Amy Kingdom's Asleep
"Can I show you something in a lovely solid copper, offering superb value to the client seeking
long-lasting protection? Or perhaps you’d be interested in the Colonial Classic beauty—18
gauge lead coated steel, seamless top, lap-jointed welded body construction? You must want
color-matched shades and Nature-Glo—the ultimate in cosmetic embalming, right? And before
you leave, here is the business card for our very own company grave-wear couturiere; she promises
handmade original fashions—styles from the best in life for the last memory—dresses,
men’s suits, negligees, and accessories. Your grandmother was a special woman, wasn’t
she? Doesn’t she deserve the best?"
She’s dead. Or as we "death denying" Americans prefer to say, Grandma has passed
on, passed away, exited, expired, left us, or perhaps gone west. You may now consult
a funeral trade magazine like Mortuary Management (where Harvey Brothers Funeral Home
advertises these fine coffins and services mentioned above) to begin what Jessica
Mitford, author of The American Way of Death Revisited, calls the "funeral transaction." But
before we explore the business end of Grandma’s departure, let’s go back in time.
Back to the last couple of years, when she was living. Or perhaps we should say—to
the last couple of years, when she was in the process of dying.
"I should be gone—long gone," she said. "There's no place for me anymore," she said. "It
is no longer a world meant for me. It's different now." You coughed nervously and fidgeted
in your seats and your faces turned red. Someone mumbled something like, "Oh Grandma, don't
be silly," and you continued on with your conversation. And nobody stopped to think. She will die.
But you were conditioned from early in life to live as though you are immortal. You search
for the key to forever, so sure that it will be found. Maybe it will be a magical fountain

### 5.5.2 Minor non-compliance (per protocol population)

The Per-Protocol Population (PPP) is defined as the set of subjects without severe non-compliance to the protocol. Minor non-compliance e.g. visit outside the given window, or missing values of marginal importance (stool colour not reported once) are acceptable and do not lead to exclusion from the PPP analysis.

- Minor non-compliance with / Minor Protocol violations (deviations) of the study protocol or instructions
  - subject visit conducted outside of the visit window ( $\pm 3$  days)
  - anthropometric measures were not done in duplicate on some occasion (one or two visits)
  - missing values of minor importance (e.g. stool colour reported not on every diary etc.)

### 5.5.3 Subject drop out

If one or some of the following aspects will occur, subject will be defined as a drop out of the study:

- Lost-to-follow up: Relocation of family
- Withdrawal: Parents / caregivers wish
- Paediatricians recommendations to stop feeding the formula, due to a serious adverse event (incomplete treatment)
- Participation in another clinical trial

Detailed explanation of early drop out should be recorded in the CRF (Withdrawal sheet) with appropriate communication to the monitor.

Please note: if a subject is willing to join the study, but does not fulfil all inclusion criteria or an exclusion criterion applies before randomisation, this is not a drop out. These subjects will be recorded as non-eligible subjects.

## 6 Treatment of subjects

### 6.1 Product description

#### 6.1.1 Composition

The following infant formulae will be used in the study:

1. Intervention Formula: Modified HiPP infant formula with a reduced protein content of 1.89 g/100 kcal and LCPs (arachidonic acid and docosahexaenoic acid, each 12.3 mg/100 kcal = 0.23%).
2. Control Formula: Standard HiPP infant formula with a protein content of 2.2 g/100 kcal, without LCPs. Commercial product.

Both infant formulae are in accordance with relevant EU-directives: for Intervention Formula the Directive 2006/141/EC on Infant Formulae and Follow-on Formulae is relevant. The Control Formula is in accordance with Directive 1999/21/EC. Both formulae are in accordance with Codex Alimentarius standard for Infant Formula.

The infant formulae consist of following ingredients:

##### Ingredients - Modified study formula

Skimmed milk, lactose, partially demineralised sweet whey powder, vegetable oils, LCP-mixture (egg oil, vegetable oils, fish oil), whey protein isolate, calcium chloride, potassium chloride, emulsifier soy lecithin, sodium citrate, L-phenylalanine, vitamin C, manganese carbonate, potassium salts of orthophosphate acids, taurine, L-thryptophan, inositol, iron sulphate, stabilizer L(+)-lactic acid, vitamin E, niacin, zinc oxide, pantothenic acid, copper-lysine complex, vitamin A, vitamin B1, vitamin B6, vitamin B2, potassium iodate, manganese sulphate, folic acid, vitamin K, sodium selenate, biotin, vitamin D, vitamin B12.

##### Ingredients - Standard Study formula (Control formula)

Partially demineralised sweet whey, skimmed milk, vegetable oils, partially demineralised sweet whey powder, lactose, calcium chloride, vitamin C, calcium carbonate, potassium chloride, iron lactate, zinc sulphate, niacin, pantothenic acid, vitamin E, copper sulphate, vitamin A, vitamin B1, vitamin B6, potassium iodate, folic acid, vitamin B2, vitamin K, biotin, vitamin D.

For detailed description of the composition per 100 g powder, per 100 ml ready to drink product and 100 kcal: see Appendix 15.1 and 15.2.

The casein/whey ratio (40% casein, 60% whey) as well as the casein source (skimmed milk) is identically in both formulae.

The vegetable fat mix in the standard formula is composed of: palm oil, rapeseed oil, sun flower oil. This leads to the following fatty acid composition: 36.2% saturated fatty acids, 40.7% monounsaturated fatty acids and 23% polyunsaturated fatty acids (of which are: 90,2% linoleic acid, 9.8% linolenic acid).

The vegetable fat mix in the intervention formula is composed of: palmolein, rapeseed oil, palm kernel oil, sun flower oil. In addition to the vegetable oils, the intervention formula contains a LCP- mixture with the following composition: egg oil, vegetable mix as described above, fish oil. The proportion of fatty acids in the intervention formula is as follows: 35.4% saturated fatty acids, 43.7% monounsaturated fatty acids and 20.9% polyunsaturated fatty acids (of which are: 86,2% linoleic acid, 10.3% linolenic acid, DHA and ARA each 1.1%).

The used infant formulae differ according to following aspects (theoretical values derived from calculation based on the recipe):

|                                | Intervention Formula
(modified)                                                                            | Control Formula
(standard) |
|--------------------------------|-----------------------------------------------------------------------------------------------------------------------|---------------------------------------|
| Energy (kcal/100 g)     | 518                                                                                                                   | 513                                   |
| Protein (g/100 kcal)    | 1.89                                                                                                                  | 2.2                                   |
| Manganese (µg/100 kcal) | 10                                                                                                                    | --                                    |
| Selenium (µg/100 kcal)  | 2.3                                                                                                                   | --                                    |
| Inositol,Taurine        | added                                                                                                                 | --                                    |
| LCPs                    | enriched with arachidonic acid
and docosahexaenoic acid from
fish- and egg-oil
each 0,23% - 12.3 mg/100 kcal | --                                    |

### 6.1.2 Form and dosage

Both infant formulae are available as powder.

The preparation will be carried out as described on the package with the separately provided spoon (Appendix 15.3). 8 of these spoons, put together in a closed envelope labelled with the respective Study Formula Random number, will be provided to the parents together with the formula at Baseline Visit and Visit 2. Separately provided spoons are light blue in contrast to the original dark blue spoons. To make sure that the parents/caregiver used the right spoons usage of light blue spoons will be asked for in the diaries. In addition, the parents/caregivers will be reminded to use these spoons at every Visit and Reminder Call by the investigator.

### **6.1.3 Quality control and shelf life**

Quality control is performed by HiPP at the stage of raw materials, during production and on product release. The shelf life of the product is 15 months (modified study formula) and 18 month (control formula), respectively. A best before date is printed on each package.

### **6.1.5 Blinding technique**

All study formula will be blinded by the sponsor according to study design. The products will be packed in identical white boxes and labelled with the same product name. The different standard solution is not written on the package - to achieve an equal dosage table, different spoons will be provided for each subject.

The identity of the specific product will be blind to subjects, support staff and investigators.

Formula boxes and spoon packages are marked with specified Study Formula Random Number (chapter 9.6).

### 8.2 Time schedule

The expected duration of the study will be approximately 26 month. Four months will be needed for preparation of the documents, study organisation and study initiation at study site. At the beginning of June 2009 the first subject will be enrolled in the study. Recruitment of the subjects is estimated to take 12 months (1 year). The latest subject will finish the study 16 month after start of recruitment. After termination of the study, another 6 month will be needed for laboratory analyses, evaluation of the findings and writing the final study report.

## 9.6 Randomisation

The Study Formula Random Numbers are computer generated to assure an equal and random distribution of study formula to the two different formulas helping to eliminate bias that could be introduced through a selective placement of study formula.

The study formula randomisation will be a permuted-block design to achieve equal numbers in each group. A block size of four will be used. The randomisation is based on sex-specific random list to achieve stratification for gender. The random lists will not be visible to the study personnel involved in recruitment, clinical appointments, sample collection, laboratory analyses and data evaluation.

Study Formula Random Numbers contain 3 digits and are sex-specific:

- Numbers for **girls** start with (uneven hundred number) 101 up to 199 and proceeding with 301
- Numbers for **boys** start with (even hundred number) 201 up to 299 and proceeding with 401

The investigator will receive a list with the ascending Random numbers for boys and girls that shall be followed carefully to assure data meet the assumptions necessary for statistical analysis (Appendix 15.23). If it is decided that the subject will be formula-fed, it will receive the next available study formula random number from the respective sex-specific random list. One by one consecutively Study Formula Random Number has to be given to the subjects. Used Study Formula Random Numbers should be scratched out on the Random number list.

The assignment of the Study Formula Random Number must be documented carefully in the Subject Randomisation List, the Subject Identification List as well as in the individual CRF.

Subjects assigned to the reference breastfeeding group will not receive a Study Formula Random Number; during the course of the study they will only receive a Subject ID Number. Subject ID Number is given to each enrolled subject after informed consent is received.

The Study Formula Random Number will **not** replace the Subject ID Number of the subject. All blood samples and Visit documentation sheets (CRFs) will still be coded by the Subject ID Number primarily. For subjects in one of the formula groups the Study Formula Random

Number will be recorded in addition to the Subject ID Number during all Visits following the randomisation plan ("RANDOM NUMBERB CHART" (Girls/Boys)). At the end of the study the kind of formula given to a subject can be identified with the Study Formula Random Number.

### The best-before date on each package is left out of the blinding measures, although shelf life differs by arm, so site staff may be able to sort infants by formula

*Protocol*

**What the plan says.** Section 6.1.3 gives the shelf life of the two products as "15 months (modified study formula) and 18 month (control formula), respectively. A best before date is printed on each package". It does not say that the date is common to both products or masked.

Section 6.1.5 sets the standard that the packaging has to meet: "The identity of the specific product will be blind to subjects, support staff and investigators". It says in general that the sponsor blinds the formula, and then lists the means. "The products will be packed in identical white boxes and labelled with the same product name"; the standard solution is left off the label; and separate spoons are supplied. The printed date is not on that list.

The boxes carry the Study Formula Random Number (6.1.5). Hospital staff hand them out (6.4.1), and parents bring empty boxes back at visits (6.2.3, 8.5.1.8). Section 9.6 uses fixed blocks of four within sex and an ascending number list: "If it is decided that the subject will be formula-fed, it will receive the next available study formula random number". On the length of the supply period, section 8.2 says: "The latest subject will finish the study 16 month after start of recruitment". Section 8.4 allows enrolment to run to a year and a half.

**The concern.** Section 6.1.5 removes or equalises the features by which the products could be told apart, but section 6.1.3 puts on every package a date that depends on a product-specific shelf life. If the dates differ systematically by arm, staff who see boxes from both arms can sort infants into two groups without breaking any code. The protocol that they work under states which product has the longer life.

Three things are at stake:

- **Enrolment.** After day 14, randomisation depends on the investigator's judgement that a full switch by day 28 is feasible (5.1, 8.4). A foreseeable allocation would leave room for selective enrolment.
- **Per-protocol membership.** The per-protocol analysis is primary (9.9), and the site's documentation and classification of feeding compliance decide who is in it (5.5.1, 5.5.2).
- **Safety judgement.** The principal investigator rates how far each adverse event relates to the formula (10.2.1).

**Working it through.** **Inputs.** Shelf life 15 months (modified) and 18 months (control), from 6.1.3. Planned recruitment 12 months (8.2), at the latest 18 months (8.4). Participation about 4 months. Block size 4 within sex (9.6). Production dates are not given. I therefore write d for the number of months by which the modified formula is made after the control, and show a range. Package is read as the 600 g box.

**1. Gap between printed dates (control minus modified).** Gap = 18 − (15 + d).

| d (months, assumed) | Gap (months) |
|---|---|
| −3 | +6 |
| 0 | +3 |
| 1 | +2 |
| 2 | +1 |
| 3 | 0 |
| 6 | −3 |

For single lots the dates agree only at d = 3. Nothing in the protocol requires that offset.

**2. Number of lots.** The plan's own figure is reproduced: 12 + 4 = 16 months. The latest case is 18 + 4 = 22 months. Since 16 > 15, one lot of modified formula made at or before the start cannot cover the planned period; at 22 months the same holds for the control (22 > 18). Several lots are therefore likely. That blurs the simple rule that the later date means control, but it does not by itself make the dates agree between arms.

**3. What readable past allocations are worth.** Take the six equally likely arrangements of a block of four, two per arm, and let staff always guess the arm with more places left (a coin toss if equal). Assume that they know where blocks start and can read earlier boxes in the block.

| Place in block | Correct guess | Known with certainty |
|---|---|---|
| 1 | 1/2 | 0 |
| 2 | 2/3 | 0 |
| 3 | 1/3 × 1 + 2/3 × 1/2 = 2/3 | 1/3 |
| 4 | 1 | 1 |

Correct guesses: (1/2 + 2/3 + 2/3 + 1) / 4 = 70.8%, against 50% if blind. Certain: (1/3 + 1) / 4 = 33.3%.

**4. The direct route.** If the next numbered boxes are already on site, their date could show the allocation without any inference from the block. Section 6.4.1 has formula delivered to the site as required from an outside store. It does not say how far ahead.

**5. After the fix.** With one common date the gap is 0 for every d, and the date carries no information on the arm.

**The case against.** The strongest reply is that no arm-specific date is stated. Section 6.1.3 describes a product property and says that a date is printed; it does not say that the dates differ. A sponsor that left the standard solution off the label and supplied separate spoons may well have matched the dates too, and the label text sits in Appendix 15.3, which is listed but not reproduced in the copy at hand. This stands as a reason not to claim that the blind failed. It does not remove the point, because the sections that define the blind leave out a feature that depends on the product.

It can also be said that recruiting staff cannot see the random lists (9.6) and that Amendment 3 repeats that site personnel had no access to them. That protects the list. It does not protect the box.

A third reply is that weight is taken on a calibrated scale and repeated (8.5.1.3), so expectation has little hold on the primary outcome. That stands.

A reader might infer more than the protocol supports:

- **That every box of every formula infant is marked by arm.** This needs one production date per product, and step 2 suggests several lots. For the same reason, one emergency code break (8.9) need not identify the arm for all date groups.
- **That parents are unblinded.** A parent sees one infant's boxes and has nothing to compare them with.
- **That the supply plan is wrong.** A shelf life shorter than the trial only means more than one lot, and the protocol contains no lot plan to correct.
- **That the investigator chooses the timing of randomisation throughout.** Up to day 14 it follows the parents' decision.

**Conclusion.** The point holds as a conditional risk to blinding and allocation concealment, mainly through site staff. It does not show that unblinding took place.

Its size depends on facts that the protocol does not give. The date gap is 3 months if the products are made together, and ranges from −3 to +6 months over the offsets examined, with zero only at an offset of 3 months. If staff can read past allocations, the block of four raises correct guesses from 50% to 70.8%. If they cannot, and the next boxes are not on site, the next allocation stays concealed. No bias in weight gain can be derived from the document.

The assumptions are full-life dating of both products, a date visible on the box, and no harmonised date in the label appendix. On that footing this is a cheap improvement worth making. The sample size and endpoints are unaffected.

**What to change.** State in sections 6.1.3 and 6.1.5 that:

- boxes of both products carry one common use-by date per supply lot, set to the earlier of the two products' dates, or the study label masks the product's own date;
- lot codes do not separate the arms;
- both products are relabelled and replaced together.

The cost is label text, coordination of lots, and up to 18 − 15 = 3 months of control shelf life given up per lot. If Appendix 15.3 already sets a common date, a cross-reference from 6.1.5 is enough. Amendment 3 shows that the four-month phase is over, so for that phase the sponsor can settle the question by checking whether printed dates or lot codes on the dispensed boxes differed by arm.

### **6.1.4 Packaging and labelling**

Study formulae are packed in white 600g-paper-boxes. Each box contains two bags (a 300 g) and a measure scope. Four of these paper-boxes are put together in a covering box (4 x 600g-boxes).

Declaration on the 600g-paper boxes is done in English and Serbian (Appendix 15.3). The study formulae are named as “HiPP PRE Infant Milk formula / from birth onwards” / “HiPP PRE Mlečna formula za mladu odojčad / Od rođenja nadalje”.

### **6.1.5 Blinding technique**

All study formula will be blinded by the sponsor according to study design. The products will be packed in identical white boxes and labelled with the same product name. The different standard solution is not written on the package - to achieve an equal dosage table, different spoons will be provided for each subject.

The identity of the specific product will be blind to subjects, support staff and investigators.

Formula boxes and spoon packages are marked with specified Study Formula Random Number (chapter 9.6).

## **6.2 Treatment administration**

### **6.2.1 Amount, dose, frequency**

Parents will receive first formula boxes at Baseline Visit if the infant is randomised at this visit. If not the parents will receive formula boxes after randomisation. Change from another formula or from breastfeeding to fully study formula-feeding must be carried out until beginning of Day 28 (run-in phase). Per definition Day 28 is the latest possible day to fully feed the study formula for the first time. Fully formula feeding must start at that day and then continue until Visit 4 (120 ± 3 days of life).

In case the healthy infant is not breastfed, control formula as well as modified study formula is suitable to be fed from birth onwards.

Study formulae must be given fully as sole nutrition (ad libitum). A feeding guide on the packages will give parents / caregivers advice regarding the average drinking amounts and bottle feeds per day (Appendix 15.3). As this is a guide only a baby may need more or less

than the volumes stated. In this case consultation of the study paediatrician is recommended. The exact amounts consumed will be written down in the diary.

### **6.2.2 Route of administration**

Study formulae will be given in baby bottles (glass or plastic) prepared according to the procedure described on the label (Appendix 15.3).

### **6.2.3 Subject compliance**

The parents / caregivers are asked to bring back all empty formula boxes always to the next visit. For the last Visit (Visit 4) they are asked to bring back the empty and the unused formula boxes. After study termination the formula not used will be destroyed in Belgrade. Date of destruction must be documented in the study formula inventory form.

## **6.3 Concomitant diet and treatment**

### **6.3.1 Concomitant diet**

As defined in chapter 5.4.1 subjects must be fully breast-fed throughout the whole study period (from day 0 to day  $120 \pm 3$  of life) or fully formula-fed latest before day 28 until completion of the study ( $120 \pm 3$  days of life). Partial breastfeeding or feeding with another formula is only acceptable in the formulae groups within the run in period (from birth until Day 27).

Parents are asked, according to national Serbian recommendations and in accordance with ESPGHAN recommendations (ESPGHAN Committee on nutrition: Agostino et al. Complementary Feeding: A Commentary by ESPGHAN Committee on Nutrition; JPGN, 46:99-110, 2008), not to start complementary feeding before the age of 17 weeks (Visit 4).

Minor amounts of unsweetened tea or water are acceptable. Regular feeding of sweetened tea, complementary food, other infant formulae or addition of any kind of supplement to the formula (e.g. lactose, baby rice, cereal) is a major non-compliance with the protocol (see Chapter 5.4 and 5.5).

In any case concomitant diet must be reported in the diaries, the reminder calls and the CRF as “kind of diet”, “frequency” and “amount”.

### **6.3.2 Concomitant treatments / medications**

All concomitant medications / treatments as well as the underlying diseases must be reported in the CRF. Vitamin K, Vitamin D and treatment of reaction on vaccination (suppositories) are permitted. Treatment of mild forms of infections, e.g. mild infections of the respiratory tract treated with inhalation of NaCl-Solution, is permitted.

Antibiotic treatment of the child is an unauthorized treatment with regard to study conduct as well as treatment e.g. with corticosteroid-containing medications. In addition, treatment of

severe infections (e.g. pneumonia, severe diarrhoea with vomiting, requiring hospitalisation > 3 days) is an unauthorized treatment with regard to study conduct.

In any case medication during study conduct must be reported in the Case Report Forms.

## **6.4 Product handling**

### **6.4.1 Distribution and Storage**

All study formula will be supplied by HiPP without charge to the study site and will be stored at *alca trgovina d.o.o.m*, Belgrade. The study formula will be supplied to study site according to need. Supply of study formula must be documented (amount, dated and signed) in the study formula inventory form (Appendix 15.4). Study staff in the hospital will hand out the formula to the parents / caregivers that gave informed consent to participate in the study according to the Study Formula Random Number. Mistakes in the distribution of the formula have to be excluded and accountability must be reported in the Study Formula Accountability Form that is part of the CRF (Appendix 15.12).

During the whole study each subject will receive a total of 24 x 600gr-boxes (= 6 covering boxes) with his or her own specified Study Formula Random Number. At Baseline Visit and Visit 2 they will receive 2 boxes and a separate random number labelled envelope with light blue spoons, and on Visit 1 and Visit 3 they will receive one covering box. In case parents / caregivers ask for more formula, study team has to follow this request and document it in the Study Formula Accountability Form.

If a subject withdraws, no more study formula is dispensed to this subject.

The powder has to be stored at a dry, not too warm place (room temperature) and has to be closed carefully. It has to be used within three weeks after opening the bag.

of water, or perhaps it will be a drug, or a cream, or a spray. But it will be something—it must be
something. So you deny death; you don’t give it a place on your list of accepted dinner
conversations. You stick with safe things that don’t threaten your comfort or confidence.
You talk about the weather.
Our whole country talks about the weather.
My family in England laughs at us. We're so touchy, they say. And the rest of their country
agrees. When my mother, who is American, met my father's family in England for the first time,
there were quite a few moments of uncomfortable silence. At dinner, after a few glasses of
sherry, the conversation shifted from wedding plans to death. What do you want to happen when
you die? My grandfather decided he wanted to be cremated and sprinkled over his prized rose
garden. My aunt wanted to be buried with her cookbook just in case she hadn't mastered the
cheese-and-tomato quiche before she died. My grandmother wanted to be stuffed and placed on
the mantle in her bathrobe. My mother cried in the bathroom for two hours.
Fifteen years later, my grandfather did die. And his ashes were spread over his rose
garden—just as he had wished. And after his death?…Of course, his family cried,
and so did those who loved him, or only just knew him. But after that?…They talked about
him. They remembered everything about him—his tool shed, his white mustache, his soft
hands, his gentleness, his tendency to answer "Yes dear" to practically anything while he was
reading the morning paper, his ability to stir a cup of tea for twenty minutes, his huge smile,